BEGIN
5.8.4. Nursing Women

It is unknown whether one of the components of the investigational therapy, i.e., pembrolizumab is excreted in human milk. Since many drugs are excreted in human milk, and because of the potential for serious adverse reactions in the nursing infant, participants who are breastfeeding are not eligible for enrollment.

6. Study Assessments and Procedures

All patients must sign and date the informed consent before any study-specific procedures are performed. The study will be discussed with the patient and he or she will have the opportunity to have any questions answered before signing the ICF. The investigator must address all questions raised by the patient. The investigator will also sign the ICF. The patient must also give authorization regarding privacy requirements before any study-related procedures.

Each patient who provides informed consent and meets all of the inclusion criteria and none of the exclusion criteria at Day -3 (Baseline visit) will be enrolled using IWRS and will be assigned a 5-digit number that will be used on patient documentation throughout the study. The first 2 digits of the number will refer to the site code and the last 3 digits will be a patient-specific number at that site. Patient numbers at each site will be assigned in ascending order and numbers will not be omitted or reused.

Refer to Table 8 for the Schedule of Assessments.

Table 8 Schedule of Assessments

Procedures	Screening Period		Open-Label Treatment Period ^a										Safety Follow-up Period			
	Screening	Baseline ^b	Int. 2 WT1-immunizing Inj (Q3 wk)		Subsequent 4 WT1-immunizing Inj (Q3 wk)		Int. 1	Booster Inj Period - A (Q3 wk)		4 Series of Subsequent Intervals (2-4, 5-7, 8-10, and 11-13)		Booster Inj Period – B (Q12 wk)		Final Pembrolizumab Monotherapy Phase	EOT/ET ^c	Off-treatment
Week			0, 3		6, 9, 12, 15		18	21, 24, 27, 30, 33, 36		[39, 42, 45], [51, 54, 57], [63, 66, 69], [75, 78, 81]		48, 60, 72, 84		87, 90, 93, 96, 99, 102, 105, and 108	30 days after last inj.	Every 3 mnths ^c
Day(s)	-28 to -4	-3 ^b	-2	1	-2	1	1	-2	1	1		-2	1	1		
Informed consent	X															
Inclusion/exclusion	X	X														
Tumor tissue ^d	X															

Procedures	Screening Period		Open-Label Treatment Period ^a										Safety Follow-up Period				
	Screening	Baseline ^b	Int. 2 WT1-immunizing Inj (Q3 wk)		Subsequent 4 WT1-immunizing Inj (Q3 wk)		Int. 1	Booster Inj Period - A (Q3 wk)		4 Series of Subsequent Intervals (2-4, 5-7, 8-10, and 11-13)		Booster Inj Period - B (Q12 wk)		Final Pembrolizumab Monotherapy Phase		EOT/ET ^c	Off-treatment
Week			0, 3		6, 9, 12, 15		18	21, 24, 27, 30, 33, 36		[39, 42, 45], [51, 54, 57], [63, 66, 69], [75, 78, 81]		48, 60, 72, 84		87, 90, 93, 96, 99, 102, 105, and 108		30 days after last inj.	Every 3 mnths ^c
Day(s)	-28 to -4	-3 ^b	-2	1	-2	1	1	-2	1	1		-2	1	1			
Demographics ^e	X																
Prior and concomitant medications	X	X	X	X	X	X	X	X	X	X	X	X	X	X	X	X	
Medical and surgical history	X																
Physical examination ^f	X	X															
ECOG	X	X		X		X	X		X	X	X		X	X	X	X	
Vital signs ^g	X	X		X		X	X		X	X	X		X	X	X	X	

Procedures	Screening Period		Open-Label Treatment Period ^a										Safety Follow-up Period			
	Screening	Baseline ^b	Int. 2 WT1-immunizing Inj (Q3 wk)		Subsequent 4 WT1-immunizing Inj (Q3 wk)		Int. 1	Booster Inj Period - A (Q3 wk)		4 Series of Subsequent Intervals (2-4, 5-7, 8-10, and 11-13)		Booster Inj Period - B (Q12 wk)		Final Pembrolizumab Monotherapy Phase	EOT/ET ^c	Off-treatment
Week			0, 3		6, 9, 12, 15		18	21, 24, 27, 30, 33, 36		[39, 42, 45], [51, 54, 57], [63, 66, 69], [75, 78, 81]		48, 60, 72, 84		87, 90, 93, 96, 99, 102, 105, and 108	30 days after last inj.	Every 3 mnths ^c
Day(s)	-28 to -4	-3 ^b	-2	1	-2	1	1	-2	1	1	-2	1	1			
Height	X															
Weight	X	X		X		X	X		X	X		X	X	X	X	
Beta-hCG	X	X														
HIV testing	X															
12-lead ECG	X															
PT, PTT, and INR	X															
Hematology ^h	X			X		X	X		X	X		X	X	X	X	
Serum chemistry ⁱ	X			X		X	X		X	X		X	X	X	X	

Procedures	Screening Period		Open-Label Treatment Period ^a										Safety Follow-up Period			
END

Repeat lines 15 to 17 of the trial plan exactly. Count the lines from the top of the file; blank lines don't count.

Procedures	Screening Period		Open-Label Treatment Period ^a										Safety Follow-up Period				
	Screening	Baseline ^b	Int. 2 WT1-immunizing Inj (Q3 wk)		Subsequent 4 WT1-immunizing Inj (Q3 wk)		Int. 1	Booster Inj Period - A (Q3 wk)		4 Series of Subsequent Intervals (2-4, 5-7, 8-10, and 11-13)		Booster Inj Period - B (Q12 wk)		Final Pembrolizumab Monotherapy Phase		EOT/ET ^c	Off-treatment
Week			0, 3		6, 9, 12, 15		18	21, 24, 27, 30, 33, 36		[39, 42, 45], [51, 54, 57], [63, 66, 69], [75, 78, 81]		48, 60, 72, 84		87, 90, 93, 96, 99, 102, 105, and 108		30 days after last inj.	Every 3 mnths ^c